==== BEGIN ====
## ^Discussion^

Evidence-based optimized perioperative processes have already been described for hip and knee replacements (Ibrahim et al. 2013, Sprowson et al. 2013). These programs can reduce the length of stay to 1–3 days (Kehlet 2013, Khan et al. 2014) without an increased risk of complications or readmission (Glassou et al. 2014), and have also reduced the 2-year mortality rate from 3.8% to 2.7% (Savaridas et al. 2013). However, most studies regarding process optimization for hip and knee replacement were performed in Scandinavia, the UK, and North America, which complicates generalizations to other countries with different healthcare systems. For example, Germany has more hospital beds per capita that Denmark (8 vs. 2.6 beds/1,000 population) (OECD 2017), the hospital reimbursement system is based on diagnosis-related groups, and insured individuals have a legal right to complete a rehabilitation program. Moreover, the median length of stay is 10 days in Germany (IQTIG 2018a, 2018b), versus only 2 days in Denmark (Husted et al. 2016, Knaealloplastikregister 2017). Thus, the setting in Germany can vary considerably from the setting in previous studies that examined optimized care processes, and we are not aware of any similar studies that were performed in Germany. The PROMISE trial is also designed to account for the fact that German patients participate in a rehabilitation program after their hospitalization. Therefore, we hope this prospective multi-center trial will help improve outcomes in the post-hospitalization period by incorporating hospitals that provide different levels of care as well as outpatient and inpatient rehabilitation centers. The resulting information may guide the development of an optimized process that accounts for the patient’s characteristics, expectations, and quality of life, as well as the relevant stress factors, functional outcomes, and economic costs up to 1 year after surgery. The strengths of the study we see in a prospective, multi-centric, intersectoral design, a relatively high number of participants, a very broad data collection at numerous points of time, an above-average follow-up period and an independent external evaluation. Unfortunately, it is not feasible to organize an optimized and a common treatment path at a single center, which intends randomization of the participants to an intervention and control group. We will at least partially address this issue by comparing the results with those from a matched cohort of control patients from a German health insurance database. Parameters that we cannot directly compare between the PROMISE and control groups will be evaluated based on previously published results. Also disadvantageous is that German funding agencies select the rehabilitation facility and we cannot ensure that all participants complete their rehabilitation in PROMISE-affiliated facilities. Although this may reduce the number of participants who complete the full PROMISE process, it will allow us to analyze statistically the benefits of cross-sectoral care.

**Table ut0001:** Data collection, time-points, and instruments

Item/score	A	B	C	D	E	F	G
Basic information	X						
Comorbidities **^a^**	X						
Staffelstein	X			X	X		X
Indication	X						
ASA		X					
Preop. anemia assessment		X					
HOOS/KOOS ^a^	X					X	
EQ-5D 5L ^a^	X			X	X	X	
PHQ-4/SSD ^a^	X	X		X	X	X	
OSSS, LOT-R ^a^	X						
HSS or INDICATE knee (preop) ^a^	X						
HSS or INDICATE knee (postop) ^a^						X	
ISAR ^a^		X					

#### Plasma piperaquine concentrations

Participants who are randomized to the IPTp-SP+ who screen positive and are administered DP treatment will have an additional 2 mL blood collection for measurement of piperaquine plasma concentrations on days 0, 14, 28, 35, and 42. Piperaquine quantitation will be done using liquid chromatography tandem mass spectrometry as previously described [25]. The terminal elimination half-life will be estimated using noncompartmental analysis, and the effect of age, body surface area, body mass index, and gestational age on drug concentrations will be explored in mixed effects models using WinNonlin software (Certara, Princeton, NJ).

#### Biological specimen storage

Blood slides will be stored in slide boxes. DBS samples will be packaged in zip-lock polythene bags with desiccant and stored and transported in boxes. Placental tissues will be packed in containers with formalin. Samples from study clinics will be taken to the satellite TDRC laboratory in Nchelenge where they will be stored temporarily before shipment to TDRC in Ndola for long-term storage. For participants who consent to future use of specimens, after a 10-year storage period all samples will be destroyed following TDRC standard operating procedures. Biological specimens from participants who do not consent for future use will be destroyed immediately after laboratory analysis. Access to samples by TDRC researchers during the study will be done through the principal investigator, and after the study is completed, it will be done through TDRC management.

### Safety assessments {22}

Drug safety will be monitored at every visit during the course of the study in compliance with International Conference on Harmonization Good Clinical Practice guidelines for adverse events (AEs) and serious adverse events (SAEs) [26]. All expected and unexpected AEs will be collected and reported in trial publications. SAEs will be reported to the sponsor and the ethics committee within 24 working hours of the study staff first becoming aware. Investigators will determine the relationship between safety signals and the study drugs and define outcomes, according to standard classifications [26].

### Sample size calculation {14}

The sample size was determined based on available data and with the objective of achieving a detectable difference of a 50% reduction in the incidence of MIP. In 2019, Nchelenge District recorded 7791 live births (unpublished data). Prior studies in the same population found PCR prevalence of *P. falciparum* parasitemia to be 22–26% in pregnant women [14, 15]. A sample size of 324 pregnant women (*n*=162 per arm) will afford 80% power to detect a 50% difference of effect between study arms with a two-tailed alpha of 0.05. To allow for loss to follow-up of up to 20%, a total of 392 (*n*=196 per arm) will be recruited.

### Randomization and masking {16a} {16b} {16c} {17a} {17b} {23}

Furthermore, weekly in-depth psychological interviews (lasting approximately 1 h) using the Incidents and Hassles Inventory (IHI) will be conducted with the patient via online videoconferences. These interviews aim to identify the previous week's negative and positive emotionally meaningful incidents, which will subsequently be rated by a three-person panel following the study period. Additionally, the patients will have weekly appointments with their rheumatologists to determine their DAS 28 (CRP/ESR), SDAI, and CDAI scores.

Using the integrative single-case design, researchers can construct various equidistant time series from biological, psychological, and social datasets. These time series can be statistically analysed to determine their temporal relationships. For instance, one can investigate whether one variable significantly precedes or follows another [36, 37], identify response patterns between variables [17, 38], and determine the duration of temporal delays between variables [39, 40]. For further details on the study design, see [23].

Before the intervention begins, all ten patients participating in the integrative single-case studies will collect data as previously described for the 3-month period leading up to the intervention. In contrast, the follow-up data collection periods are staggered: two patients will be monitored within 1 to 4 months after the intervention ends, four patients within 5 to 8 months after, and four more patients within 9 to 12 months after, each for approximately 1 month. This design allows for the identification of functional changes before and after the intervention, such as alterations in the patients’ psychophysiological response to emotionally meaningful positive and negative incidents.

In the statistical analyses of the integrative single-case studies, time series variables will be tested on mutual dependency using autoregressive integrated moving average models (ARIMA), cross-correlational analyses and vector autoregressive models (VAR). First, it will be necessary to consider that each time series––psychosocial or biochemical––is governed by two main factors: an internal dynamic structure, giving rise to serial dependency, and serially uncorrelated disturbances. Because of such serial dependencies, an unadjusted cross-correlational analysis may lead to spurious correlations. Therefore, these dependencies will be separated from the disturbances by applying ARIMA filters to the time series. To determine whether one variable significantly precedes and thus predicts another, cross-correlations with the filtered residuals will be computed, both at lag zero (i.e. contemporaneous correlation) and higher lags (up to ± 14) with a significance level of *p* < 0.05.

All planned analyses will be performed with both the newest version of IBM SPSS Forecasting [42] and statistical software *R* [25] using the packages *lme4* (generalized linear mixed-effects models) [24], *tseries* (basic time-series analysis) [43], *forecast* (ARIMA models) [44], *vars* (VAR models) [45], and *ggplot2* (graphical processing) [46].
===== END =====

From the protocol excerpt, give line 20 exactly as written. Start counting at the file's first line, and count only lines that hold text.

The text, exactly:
#### Biological specimen storage